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what is difference between these two sentences
He might come. or he may come .
thanks
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More doubt with might.
Shafqat what is difference between these two sentences
He might come. or he may come .
thanks
I don't "feel" any difference. In fact, I heard someone say not long ago, "He may be there, but then again he might not". I noticed it only because of her use of both words.
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From a lawyer's site (they are careful with the language ....)
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Q: Is there any difference in the meanings of may and might, as in "I may go," and "I might go"?

A: In the two examples the correspondent provided, may and might are often used interchangeably. But they are not exact synonyms; The word might is somewhat less definite than may, sometimes expressing a greater degree of doubt.

In addition, both may and might contain meanings apart from "possibility," which is their meaning in the examples the reader submitted. May indicates permission rather than possibility in the context "May I go?" May also sometimes expresses purpose, as in, "Write so that the average person may understand." This usage is old-fashioned, however; currently the word can is more often used in this context.

Might expresses a condition contrary to fact in constructions like, "She might be here if she had received your letter in time." It is also infrequently used to express polite deference, in a question like, "Might I add a word here?"

As a substandard southernism, might appears in constructions like, "I might could do that." The standard English version of that statement would be, "I might be able to do that," a more cumbersome way of expressing ability.
http://www.illinoisbar.org/Association/0110-15g.htm
Less doubt with may.
I don't "feel" any difference.
I don't either, but apparently many do. (Or they've convinced themselves they do by hearing the same thing repeated over and over again in the textbooks!)
To me, in the "maybe" meaning, may is in a slightly higher register than might, but otherwise has the same meaning. I agree with most of the discussion on the lawyers' website, however.

CJ
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<(Or they've convinced themselves they do by hearing the same thing repeated over and over again in the textbooks!)>

Not at all. Why do you think there are two forms? Are they synonyms? And if so, why?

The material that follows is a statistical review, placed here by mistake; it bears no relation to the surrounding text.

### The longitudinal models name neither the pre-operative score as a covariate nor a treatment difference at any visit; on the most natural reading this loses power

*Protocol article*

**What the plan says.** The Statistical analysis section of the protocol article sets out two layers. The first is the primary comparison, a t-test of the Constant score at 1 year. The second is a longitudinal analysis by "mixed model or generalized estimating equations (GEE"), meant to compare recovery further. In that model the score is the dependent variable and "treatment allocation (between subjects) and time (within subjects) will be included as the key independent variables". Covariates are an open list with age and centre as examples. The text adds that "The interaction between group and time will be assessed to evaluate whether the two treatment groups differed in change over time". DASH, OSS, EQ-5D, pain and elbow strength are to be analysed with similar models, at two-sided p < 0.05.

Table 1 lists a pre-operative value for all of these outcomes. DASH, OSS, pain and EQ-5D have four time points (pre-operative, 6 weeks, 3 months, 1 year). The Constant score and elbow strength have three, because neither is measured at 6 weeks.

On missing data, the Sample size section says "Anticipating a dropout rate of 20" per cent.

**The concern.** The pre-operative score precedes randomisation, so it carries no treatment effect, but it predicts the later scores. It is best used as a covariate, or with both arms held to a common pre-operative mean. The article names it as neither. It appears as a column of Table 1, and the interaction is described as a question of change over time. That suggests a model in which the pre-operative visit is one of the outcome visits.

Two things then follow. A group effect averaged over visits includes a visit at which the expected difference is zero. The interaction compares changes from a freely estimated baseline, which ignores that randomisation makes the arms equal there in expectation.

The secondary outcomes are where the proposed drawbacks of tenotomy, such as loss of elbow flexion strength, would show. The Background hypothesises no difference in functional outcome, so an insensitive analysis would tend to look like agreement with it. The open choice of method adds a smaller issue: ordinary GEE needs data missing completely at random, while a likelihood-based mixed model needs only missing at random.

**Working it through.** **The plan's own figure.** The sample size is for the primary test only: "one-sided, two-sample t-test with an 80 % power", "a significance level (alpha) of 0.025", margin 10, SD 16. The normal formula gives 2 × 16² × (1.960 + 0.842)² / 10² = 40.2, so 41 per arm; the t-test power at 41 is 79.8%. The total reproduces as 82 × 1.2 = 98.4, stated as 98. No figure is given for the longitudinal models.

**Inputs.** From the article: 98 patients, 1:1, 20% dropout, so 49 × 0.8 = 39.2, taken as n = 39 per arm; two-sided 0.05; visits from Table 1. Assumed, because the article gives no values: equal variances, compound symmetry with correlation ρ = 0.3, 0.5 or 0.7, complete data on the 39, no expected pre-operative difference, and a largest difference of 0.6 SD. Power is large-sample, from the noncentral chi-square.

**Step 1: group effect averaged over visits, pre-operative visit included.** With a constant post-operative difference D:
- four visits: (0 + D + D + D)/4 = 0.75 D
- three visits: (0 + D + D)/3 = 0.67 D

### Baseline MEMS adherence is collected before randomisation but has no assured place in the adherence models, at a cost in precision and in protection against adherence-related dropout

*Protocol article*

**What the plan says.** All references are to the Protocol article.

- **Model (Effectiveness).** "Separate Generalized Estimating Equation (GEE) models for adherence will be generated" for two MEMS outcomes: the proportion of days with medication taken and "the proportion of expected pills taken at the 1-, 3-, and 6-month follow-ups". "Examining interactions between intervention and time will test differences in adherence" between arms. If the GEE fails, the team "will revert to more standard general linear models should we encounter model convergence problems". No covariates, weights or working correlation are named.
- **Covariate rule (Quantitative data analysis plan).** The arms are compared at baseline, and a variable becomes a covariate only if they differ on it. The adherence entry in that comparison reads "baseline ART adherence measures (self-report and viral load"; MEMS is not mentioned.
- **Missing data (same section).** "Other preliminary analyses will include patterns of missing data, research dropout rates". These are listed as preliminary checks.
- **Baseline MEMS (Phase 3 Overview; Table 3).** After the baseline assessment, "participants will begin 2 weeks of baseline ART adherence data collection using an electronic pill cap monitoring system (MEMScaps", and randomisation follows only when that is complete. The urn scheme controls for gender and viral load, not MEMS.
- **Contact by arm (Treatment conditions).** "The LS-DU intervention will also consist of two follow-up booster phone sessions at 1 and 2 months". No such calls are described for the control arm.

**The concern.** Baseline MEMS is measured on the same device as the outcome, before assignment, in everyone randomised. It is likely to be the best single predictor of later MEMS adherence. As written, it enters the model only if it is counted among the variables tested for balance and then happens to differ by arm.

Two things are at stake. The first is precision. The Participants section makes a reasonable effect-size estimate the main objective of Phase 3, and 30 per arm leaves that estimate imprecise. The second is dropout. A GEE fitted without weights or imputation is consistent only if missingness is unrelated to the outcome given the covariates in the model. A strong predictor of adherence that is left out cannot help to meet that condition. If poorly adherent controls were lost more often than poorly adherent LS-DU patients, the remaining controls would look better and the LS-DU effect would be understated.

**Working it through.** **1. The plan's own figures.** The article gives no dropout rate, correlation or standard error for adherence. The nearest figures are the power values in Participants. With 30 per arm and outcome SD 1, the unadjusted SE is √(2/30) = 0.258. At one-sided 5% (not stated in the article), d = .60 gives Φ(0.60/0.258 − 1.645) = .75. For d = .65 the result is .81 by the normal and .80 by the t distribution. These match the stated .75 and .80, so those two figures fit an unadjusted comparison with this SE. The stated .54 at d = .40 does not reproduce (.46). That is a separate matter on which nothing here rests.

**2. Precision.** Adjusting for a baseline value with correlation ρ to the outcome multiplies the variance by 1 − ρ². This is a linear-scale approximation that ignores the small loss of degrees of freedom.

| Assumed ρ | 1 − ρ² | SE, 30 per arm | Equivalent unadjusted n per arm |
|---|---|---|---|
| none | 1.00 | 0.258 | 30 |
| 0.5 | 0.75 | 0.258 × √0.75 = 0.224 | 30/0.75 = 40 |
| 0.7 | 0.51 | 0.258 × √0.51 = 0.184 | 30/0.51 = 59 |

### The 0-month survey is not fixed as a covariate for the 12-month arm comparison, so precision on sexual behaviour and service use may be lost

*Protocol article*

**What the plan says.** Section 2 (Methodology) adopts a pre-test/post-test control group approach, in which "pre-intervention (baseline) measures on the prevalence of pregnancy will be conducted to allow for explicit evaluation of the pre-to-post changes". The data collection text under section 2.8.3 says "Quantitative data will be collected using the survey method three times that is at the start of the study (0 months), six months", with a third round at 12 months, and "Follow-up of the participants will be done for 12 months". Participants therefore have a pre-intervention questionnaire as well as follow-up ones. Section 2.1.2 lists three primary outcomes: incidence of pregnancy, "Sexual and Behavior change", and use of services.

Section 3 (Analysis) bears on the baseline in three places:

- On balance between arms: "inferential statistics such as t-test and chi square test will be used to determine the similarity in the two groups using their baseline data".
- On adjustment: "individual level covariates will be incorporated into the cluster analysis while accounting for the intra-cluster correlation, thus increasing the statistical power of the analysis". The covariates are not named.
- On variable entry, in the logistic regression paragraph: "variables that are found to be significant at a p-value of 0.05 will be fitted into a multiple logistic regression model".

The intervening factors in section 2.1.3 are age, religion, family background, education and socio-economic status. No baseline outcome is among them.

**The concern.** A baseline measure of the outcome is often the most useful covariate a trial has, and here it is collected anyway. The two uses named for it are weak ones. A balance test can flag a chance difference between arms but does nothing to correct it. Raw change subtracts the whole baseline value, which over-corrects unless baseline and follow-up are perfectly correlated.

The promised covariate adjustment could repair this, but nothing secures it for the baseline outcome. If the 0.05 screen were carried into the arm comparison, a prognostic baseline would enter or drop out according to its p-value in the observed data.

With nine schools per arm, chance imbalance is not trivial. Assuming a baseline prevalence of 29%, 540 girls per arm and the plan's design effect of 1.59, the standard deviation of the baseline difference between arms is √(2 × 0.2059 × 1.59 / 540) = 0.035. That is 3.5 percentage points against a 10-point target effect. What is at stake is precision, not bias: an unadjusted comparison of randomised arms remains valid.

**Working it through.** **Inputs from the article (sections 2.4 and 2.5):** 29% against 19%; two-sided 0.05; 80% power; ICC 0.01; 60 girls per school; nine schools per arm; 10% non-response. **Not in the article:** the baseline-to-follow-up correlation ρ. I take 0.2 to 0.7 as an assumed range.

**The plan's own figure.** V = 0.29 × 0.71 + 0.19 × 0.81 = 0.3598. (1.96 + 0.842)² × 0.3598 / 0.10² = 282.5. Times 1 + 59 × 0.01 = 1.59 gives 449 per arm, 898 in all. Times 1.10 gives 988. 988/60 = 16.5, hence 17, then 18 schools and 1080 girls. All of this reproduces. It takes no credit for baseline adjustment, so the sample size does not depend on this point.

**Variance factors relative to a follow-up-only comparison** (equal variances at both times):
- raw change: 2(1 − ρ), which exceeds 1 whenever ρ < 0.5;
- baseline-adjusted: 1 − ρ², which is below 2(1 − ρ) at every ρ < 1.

Modals follow the same pattern as any other verb in English regarding, Time, Relationship and Possibility or Likelihood (my caps). What are traditionally called the present forms are used for close time, close relationships and close possibility/likelihood. What are traditionally called the past forms are used for distance in time, distance in relationships and distance regarding possibility/likelihood.

Traditionally, it is said that "might" is more polite than "may", but what does polite mean there? It means that with uses of "might" we can imply, express or create more social distance than with "may".

EG Might/May I help you? (Interesting to note that the version with "might" is more often found accompanied by "sir" than "may" is.)

The same with:

Will it rain tomorrow?

It might/may.

There, "might" signal less likelihood of rain in the mind of the speaker

Non-modally:

In the clothes shop:

Do you want to try that dress on?

Did you want to try that dress on?

Why do you think there are two forms there?

Other modals:

Can you help me, please? (Closeness, or less distance, in social relationship/closeness in possibility)

Could you help me please? (Distance, or less closeness, in social relationship/distance in possibility. More tentative.)

It has been that way for centuries. Long before EFL textbooks as we know them today were invented.
Might/May I help you? (Interesting to note that the version with "might" is more often found accompanied by "sir" than "may" is.)
These, and most of the other examples in your most recent post, are not the "maybe" kind of may/might.
I don't disagree with those comments.

I was only talking about the "maybe" meaning of may/might. And what I said may be applicable only to AmE.

Will it rain tomorrow?
It might/may.

There, "might" signal less likelihood of rain in the mind of the speaker
No. Not in my mind when I am the speaker. (Apparently, not in Philip's mind either.) So this can't be universally true. Truth be told, upon more introspection, I don't believe I ever use may in speaking, reserving it for (the more formal context of) writing. Hence, my remark that may is more formal than might in its "maybe" meaning.

CJ
<These, and most of the other examples in your most recent post, are not the "maybe" kind of may/might.>

It doesn't matter if it is most or not. I also gave an example of the "maybe" mind. That example is not an exception, IMO. It works the same for all uses of "may/might". The distinctions between many modals are fast disappearing in AmEng. I think that is a rather unfortunate situation, but that's life. BrEng is also being affected (infected ;-))by such changes, but as far as I know, the may/might distinction, in all uses, remains noticeable in BrEng. Mr P would probably spend 30 or so posts taking me to task on that statement though, so check with him.
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